In our gospel reading for today, some in the crowd imagine they are getting into the spirit of all this. So they say for Jesus’ approval: “Hey, you remember those Galileans that Pilate had slaughtered? (Pilate was the Roman strongman governor.) They must have had it coming.” They say this with an air of superiority: those wicked fools bought it. But God must approve of us, for here we are alive and well. And God’s in control, right?

Jesus isn’t buying it, and he goes all Ecclesiastes on them: Do you think they suffered because they were worse sinners than the rest of you? And what about those 18 who died when a tower fell on them? (I didn’t know any artist had ever depicted this, but there it is on our bulletin cover.) Are you going to tell me God did that to punish them? Sorry. Time and chance happen to us all. Don’t put that on God.

Jesus sees that the world is subject to senseless chaos. And to brutality: the order that reigns is often at the hands of unjust lords like Pilate and his self-seeking Roman thugs. But Jesus also sees what Ecclesiastes doesn’t. ‘Don’t think for a moment that God is absent, far away, unconcerned. God is judging the world right now—not by the bloodletting of tyrants, or by pushing towers onto passers-by. But by me, and my words, and the conscience in you that I am awakening. God is once again calling this chaotic and perverse world into order. So now is the time to repent. Don’t gloat over the dead, for you too will perish just as they did.’ “Like fish taken in a cruel net, and like birds caught in a snare, so mortals are snared at a time of calamity, when it suddenly falls upon them.”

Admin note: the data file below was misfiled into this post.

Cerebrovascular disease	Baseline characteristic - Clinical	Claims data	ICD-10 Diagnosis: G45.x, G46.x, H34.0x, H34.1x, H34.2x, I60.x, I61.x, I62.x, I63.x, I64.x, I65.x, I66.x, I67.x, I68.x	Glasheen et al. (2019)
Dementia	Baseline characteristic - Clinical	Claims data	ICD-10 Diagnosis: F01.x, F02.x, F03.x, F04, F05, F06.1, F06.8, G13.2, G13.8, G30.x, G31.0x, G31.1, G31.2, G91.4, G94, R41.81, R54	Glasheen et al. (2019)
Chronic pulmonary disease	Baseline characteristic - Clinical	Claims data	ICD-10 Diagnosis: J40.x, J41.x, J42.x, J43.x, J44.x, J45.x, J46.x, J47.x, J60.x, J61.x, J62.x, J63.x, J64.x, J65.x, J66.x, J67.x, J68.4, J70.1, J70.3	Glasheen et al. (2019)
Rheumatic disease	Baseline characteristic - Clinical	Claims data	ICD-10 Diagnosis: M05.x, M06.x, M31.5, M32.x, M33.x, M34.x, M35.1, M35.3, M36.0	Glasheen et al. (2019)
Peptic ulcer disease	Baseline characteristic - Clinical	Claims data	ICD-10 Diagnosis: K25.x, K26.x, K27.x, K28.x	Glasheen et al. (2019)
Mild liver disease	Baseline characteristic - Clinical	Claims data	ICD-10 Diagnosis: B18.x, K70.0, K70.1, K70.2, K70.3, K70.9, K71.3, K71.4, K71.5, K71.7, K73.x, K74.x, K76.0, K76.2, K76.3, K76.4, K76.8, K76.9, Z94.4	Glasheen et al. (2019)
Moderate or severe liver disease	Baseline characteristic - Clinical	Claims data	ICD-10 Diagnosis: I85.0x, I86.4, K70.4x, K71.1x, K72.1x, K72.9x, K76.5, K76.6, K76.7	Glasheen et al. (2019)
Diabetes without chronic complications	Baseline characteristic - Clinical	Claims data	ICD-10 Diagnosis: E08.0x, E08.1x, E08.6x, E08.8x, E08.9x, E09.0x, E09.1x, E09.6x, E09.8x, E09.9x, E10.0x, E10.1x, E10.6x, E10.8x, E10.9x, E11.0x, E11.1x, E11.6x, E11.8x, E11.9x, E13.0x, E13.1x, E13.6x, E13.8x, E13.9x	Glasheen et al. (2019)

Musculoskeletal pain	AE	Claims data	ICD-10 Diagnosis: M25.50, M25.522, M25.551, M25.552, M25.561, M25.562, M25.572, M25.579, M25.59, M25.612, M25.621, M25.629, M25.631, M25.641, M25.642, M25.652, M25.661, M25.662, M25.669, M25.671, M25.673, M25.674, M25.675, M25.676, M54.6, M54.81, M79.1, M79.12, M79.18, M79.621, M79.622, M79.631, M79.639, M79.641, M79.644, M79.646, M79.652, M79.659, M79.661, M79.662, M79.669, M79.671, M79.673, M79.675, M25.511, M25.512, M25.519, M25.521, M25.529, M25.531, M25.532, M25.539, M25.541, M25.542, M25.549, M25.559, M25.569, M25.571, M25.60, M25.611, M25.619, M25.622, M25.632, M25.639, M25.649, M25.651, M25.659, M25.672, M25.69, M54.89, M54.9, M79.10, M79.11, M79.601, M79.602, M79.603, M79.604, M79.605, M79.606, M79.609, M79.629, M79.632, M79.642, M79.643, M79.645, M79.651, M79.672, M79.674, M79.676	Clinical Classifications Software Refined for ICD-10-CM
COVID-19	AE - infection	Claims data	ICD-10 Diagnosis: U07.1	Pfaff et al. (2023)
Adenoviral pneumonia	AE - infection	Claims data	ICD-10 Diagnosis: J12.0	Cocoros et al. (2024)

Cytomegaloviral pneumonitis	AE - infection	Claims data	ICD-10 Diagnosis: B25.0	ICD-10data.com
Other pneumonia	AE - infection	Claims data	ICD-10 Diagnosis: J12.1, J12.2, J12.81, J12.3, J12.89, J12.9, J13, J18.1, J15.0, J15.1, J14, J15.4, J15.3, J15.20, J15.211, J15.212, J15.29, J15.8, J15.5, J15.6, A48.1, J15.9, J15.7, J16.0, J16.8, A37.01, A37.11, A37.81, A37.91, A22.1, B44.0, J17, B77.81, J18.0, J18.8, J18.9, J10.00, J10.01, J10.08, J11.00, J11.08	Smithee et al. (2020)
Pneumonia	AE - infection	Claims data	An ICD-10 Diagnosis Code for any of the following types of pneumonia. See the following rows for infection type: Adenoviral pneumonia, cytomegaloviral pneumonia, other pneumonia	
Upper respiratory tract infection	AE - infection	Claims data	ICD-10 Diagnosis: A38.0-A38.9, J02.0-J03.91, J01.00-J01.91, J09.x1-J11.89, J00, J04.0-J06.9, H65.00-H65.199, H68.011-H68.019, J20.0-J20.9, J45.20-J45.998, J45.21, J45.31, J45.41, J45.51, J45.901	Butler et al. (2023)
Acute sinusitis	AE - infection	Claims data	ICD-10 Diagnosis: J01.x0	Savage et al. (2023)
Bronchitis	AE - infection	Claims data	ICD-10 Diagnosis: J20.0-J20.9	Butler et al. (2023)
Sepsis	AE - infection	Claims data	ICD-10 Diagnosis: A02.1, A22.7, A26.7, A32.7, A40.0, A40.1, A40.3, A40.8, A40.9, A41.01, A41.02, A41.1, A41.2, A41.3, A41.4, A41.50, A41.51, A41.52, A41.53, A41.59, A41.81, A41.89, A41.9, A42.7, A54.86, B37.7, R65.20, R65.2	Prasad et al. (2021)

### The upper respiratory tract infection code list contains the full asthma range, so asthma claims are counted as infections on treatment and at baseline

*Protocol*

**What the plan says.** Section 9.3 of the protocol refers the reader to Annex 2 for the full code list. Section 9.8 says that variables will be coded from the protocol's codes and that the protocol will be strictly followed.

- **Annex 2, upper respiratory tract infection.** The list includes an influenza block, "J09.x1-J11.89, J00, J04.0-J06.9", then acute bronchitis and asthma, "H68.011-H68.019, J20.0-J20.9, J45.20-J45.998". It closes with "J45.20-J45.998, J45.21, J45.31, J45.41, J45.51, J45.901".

Ecclesiastes can only commend the simple pleasures: eat, celebrate when appropriate, love your family and friends, and do your work. Jesus did all that too. But he proclaimed the possibility of repentance: turn away from all the unwholesome vanity and wickedness that God never intended for creation. (Take a look at the ways to observe Lent card if you need ideas.) And turn to God for real life.

Every day we participate in the things that perish: food, celebration, friendship and family, and work. That’s fine and natural, for we are creatures. Ecclesiastes is right that we should embrace these pleasures and responsibilities for what they are. But every day we also participate in what kills, mostly slowly and invisibly. It’s time to discern these things and turn away from them. And then turn to God, for every day we can and do participate in what is eternal, what is lifted up into God’s eternal being—that which is true and just and good—the fruit of God’s vineyard, over which God is watching. Live and be fruitful in God.


9:30 Adult class: Genesis 2-3

We enjoyed a rich discussion on March 17, but we only just got started on Genesis. We made it through chapter 2, ending with discussion about what “naked” means. Everyone seemed to agree that it was a symbol, but of what? Most people seemed persuaded to interpret Adam and Eve not as fully formed adults (that’s how Augustine and much of Christian tradition has interpreted it), but as something like children. And we talked about how children go through a clear transition to becoming aware and self-conscious about being naked.

We’ll pick it up there on Sunday, and then break into pairs to see if this story helps us understand our own youthful experiences and our changing relationship with God.